I was watching the film, The Great Debaters with Denzel Washington over the weekend. In the film, debate coach Denzel Washington tells one of his students who had made a joke at his own expense, "You wouldn't punch yourself in a street fight so don't punch yourself in a word fight. Use humor against your opponent, not yourself."
The quote resonated with me. I have always used humor as a defense mechanism with the rationale that if I could get someone to laugh with me, they wouldn't be laughing at me. And if I could point out all of my faults before someone else could, I somehow would be ahead of the game. The problem is, no matter how many faults you point out to someone, they can always find more. And what really is the point in trashing yourself to beat someone to the punch?
Though I'm not into singing my own praises. I may be able to control insulting myself, but I can't imagine ever feeling comfortable praising myself, either. I know how I react to people who perform a contortionist act as they pat themselves on the back. So where is the happy medium?
And can I really break a pattern I've had since I was a kid? I think I learned how to be self-depreciating from my mother. She was always apologizing for the house not being clean enough, us not having enough money, our car not being as nice as other people's and for us not being of the "right" class of people. I honed in on it as a child, wondering why I never felt quite good enough.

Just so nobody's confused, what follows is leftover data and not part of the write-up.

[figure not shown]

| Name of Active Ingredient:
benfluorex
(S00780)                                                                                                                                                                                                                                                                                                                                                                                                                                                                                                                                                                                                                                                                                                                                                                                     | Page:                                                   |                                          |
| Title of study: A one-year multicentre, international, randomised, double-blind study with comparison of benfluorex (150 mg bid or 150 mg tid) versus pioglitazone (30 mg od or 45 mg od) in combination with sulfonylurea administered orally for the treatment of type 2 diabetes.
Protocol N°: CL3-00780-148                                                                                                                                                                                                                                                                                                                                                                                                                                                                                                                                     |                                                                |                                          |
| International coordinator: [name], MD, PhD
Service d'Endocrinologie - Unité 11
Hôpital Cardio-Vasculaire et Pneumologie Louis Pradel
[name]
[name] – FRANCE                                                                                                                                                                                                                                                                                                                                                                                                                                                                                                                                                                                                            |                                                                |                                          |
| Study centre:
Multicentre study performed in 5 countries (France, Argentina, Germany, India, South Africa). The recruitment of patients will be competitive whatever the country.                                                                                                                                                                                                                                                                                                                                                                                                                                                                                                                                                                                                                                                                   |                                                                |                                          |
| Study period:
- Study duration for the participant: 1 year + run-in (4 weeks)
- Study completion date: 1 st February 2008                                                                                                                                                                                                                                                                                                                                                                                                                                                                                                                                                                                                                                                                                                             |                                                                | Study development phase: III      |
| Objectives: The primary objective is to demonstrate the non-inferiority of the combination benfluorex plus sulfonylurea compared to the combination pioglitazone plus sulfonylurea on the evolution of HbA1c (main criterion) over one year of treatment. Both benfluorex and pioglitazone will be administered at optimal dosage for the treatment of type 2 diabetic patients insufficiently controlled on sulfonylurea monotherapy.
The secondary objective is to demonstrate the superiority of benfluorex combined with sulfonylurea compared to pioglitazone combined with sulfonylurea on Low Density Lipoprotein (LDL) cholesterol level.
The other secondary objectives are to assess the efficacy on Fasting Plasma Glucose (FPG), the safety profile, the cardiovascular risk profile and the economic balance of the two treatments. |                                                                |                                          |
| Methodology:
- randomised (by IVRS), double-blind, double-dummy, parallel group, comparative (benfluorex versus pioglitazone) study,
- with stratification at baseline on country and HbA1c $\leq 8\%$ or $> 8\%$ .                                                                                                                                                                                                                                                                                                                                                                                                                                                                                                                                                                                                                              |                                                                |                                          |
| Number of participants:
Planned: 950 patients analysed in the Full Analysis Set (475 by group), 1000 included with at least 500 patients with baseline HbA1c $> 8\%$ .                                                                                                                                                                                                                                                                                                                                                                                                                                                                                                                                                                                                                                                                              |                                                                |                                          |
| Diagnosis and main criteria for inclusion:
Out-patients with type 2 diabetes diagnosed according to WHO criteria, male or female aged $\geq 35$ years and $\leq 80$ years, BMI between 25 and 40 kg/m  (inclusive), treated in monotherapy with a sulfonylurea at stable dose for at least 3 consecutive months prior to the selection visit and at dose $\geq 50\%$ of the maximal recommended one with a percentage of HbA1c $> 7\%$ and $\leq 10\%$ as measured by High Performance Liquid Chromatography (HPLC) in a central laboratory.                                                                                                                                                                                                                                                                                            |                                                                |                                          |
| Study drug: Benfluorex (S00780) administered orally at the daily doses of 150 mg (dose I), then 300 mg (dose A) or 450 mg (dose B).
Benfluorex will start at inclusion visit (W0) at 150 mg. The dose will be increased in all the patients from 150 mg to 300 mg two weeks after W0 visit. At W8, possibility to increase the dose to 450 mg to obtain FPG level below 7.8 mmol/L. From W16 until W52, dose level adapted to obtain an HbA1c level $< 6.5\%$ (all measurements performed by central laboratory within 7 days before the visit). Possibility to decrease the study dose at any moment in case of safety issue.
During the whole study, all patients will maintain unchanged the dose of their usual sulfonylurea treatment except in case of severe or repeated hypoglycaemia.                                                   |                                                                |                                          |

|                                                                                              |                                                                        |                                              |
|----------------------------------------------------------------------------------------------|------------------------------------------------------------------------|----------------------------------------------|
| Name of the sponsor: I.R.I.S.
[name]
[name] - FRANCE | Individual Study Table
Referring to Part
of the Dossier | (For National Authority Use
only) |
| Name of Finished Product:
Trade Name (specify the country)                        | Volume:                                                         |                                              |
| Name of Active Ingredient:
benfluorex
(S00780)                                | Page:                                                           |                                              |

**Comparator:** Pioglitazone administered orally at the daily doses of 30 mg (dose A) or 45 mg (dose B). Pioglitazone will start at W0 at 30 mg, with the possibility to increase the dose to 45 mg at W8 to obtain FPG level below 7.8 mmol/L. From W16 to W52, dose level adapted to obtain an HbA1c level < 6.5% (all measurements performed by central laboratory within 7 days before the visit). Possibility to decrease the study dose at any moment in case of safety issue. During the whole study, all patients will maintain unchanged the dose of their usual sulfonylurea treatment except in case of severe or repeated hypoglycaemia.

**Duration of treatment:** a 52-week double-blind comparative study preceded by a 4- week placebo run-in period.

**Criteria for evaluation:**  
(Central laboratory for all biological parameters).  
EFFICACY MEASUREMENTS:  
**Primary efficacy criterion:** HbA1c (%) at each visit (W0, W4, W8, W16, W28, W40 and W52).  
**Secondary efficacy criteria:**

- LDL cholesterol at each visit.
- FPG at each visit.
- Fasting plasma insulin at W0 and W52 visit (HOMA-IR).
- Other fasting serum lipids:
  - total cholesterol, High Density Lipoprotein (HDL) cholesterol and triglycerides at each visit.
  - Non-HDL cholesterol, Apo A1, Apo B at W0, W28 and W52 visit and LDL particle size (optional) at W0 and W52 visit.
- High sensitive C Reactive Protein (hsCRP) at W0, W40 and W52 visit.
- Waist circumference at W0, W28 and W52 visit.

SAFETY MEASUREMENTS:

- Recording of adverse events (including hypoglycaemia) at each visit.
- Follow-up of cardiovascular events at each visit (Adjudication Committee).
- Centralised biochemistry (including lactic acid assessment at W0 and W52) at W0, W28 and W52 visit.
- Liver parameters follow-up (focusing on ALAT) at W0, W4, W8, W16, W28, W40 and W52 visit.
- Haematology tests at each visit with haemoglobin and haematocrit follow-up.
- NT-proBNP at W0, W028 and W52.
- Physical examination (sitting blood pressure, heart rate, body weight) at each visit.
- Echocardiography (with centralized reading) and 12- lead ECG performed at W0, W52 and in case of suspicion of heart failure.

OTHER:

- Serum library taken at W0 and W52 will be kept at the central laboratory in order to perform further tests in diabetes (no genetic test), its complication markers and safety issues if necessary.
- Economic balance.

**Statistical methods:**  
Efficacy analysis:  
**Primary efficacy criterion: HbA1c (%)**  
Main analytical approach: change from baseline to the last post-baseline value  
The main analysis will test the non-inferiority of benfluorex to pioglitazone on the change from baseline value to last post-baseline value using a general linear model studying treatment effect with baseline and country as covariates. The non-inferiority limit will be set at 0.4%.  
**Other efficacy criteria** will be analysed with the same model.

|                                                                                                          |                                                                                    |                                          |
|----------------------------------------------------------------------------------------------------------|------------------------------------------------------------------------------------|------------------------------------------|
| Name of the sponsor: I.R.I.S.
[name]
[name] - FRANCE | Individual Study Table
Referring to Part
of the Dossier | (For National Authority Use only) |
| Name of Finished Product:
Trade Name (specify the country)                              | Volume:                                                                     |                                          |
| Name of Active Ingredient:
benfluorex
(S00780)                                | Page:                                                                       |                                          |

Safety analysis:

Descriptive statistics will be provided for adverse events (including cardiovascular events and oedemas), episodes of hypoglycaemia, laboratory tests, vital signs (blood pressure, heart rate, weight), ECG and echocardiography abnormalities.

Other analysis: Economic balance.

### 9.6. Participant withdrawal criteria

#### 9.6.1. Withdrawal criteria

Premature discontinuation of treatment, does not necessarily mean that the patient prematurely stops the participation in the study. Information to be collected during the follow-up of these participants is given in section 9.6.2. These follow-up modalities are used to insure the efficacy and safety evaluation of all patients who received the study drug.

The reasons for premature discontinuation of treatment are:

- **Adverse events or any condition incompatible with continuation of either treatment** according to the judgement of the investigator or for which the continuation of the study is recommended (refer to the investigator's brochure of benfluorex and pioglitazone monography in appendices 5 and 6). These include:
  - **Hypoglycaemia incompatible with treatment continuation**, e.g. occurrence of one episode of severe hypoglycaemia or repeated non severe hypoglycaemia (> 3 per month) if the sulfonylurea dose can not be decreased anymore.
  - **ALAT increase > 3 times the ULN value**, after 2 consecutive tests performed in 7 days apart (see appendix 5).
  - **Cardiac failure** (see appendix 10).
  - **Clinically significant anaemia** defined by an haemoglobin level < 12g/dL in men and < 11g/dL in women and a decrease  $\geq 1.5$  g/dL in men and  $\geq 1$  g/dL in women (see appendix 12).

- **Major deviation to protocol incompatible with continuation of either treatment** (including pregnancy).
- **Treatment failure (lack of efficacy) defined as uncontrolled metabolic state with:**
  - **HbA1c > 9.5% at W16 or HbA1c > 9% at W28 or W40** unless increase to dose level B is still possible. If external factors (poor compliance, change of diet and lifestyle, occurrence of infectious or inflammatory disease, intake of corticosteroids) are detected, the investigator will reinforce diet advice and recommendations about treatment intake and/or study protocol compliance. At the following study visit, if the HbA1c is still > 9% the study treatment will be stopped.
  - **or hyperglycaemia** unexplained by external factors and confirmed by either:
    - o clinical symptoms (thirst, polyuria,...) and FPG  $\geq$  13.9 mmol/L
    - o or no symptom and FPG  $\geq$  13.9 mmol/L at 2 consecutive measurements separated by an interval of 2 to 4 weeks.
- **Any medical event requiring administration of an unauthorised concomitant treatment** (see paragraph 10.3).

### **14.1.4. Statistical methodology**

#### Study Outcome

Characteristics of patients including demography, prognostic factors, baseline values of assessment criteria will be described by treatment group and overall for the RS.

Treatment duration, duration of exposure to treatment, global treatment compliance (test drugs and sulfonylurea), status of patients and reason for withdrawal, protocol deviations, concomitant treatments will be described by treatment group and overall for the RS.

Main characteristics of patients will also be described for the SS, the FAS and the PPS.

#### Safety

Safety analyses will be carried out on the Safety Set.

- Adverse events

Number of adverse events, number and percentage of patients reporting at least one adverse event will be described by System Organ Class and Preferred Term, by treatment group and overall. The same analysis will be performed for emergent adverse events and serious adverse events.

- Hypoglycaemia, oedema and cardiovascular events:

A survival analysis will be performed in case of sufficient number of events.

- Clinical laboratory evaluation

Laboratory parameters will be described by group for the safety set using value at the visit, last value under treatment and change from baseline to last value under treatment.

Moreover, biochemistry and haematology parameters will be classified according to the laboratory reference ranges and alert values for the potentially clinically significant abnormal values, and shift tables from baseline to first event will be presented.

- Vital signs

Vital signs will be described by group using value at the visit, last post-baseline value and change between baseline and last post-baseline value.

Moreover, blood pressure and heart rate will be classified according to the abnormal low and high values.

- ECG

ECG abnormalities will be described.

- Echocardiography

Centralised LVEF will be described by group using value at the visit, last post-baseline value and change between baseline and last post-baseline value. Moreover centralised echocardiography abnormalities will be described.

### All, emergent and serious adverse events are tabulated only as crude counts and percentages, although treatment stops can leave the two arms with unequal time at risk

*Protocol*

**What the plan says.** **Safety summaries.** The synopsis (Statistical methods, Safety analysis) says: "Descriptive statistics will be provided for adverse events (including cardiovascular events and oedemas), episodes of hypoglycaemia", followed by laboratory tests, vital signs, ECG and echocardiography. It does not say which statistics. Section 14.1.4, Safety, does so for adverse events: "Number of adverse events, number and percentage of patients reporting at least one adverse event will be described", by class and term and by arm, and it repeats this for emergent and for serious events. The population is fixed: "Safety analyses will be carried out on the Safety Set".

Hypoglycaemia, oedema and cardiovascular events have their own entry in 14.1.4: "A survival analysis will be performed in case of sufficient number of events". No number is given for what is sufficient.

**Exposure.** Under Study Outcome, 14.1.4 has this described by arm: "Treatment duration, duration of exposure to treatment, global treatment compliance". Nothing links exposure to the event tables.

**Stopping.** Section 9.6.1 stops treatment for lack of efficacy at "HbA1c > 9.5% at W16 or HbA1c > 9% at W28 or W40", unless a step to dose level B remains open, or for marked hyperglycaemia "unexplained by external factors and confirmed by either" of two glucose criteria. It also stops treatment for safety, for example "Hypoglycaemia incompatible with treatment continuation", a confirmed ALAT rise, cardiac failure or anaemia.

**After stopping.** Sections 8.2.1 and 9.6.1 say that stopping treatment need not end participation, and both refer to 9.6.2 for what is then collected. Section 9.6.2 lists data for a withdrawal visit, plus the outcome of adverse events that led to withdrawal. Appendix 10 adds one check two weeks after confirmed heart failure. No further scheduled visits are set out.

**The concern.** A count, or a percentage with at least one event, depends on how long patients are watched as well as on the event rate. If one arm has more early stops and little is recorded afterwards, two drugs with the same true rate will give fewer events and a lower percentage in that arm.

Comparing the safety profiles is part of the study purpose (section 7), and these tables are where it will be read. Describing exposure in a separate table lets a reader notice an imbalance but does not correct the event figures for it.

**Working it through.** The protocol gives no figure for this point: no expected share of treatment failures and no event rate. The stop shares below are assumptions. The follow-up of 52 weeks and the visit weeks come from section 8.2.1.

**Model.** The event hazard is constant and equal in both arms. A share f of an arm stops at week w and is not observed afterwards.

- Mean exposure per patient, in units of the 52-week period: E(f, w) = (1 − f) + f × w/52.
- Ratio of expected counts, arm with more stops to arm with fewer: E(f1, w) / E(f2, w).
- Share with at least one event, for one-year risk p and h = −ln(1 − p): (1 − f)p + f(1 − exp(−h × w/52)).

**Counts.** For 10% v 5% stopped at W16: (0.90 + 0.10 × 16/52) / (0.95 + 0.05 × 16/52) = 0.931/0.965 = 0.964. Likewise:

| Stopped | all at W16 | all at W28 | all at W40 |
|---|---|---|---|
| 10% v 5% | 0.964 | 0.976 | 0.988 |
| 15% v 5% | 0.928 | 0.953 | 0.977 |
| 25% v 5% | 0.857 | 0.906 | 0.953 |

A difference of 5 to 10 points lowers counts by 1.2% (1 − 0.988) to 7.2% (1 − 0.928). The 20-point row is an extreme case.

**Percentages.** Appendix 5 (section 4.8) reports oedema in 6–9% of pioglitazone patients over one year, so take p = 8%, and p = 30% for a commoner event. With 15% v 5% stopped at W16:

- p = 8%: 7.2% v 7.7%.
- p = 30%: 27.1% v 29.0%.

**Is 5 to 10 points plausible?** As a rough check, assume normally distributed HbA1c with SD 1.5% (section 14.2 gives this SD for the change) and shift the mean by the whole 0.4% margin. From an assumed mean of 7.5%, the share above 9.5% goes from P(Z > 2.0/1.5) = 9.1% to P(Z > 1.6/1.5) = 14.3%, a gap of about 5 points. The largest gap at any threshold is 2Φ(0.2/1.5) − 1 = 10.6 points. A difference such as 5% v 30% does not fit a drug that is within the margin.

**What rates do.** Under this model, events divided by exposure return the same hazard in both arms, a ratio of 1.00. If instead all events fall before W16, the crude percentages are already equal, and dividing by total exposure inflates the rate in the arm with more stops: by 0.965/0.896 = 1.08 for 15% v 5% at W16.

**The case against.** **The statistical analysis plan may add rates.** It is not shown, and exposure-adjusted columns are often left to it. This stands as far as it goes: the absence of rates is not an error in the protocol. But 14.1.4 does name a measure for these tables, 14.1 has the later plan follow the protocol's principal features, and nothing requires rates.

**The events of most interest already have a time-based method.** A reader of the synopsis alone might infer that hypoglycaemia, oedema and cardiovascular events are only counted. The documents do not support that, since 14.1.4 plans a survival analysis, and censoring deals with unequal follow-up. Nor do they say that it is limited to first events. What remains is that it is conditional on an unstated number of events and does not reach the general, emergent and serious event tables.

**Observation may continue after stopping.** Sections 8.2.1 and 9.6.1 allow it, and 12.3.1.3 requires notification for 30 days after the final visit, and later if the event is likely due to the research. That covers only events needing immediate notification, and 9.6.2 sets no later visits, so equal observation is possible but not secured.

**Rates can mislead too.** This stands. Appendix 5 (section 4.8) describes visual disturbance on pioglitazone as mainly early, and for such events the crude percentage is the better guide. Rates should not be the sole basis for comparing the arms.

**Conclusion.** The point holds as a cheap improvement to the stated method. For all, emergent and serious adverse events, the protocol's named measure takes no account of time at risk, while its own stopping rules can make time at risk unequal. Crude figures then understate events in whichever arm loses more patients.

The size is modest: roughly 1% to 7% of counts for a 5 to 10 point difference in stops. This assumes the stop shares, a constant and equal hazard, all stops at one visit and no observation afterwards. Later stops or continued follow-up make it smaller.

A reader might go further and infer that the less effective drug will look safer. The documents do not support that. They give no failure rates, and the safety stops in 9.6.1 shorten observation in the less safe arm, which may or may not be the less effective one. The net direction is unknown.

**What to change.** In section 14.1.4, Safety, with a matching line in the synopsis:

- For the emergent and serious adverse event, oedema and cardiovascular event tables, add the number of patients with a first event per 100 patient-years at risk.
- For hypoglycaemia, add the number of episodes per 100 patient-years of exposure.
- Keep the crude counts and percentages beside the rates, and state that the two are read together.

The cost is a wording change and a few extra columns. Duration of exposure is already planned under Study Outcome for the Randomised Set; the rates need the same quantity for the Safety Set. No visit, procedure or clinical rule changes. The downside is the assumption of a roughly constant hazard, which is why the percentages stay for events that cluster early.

My mother is still that way. A good percentage of any conversation I have with her is filled up with her apologizing for repeating herself, not having any interesting to say or for just being her. I kick myself (see) for not comforting her and reassuring her that she is just fine the way she is. But it has become so part of our interaction that I just sit there on the phone zoning out her chipping away at herself.
In the cockiness of my youth, I blustered about, feigning self-confidence that was often interpreted as arrogance or conceit. But so often, I felt like I was a little boy play acting at the situations I found myself in. I heard my mother repeating "you don't belong in nice restaurants...you shouldn't be in this store...you don't belong in college...our family doesn't become managers."
Not that she ever said things like that, but it is what I heard.
Now that I am middle aged, I have lost the that youthful facade that helped cushion the blows I inflicted on myself. I find myself questioning everything about me. And whereas in youth I figured time would eventually smooth out my faults and leave a polished person, I have discovered instead that time simply erodes self-delusion to a point that you must face the cold mirror and watch the future descending from the shadows behind you.